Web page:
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Stereo Cassette Deck (1981-82)

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Features of the JVC KD-D4 include a four way multi-function electronic digital counter, multi music scan, two-colour fluorescent Spectro Peak Indicator for optimum recording level adjustment, one motor mechanical logic tape control system for soft touch operation, ANRS / Dolby B noise reduction, Cue and Review facility, and Metal tape compatibility.


Type: 2-head, single compact cassette deck

Track System: 4-track, 2-channel stereo

Tape Speed: 4.8 cm/s

Heads: 1 x record/playback, 1 x erase

Motor: 1 x reel/capstan

Tape Type: type I, CrO2, Metal

Noise Reduction: ANRS

Frequency Response: 30Hz to 16kHz  (Metal tape)

Signal to Noise Ratio: 63dB  (ANRS)

Wow and Flutter: 0.05%

Total Harmonic Distortion: 1.0%

Input: 80mV (line), 0.2mV (mic)

Output: 0.3V (line)

Semiconductors: 22 x IC, 28 x transistors, 40 x diodes, 4 x LED, 1 x SCR

Dimensions: 420 x 110 x 295mm

Weight: 5.4kg

Year: 1981


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Stereo Cassette Decks

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Reviewed Mar 15th, 2016 by ilkkasuni

The KD-D4 has plenty features. Some features, in early 80's most decks never even heard of. There are multiple tape counter functions, the display also showing either elapsed or remaining time. There is the Super ANRS noise reduction, adding to the Dolby B noise reduction. Programmable music scan, and rec mute functions, too.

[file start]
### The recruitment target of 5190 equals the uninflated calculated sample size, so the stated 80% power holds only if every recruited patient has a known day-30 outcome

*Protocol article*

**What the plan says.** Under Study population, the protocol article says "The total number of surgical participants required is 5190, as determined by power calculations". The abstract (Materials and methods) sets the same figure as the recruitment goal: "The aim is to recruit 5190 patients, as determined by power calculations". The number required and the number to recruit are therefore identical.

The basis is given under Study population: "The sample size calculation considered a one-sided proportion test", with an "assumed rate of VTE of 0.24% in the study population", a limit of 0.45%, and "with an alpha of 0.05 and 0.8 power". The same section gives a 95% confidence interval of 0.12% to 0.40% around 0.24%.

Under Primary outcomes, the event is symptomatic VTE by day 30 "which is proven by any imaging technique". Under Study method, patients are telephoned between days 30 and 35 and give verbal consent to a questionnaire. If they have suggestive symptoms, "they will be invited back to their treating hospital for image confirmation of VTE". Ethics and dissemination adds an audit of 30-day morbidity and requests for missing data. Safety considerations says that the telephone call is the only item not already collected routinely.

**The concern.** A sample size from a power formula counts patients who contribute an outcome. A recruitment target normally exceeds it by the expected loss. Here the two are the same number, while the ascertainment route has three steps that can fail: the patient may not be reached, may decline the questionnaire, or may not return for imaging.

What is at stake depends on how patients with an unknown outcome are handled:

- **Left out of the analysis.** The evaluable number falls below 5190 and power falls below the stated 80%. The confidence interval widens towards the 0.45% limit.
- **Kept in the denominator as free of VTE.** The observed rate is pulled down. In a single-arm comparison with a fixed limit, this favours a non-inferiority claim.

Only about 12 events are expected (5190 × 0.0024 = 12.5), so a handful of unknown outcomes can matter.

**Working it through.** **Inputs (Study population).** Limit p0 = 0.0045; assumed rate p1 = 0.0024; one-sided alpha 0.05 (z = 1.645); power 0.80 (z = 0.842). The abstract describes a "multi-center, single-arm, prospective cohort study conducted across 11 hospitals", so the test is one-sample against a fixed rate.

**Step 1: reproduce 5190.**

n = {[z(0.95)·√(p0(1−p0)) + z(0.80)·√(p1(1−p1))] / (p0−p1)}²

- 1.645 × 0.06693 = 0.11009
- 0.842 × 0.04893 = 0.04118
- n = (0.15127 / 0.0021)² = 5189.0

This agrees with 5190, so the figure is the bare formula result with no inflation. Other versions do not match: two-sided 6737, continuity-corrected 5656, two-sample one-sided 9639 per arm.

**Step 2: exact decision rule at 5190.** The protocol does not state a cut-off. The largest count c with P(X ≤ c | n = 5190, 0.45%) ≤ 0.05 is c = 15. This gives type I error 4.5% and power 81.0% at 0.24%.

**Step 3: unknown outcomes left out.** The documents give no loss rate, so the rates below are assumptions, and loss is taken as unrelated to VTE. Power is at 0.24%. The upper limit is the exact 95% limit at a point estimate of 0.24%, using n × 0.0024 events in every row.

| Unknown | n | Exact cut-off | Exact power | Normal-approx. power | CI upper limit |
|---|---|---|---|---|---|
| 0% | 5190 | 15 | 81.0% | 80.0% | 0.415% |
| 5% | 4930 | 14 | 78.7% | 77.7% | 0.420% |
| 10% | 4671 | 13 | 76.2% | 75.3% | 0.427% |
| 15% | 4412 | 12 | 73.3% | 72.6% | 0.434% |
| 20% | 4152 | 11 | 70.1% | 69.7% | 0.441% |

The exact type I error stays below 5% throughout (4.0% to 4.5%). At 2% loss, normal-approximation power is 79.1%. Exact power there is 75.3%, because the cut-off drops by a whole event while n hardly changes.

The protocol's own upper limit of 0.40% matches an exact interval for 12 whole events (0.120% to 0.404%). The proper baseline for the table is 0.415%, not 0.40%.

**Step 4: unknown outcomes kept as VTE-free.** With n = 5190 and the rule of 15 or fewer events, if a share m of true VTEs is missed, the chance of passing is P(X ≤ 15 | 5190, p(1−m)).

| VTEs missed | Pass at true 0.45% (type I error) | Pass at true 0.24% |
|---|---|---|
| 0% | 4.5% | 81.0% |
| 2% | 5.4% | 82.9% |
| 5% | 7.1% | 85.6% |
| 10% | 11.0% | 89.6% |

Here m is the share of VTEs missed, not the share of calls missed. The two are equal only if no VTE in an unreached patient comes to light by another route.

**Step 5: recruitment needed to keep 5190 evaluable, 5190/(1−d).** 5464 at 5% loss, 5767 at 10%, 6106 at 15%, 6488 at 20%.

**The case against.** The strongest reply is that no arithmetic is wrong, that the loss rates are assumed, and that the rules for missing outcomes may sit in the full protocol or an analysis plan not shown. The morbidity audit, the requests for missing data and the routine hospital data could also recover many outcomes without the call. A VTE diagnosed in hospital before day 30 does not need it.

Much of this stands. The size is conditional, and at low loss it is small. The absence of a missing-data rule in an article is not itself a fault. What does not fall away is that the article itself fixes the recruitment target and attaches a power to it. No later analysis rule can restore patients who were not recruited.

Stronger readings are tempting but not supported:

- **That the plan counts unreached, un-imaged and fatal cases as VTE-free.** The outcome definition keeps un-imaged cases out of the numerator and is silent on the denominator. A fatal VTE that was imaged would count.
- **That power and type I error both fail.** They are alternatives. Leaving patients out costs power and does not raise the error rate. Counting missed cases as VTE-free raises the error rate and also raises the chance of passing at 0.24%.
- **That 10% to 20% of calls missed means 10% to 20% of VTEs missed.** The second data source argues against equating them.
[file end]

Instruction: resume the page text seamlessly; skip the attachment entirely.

The most curious feature is the spectro peak level indicator, having five display bars for various frequency ranges in the recording. The recording level display itself, besides the two standard level bars also carries an extra bar, displaying the level with supposedly both channels summed up [who needs this bar, either?]. Unfortunately, the bullish display cannot change the fact, the recording level indicator itself has insufficient resolution, while also lacking peak hold.

In all, there are 20 controls in the front plate, 17 of them push-buttons. For the gizmo freak, the KD-D4 is a daydream. The deck also provides 6.3 mm microphone jacks. Then again, lacks level adjust to the phones output.

Does the deck perform, then. Frankly, not good enough to make the audiophile primary deck. Also, the Super ANRS noise reduction is rather useless, sort of compressing the audio and turning the high tones metallic.

To the build, the KD-D4 feels heavy and solid. And, yes, it looks cool.

-ilkka suni



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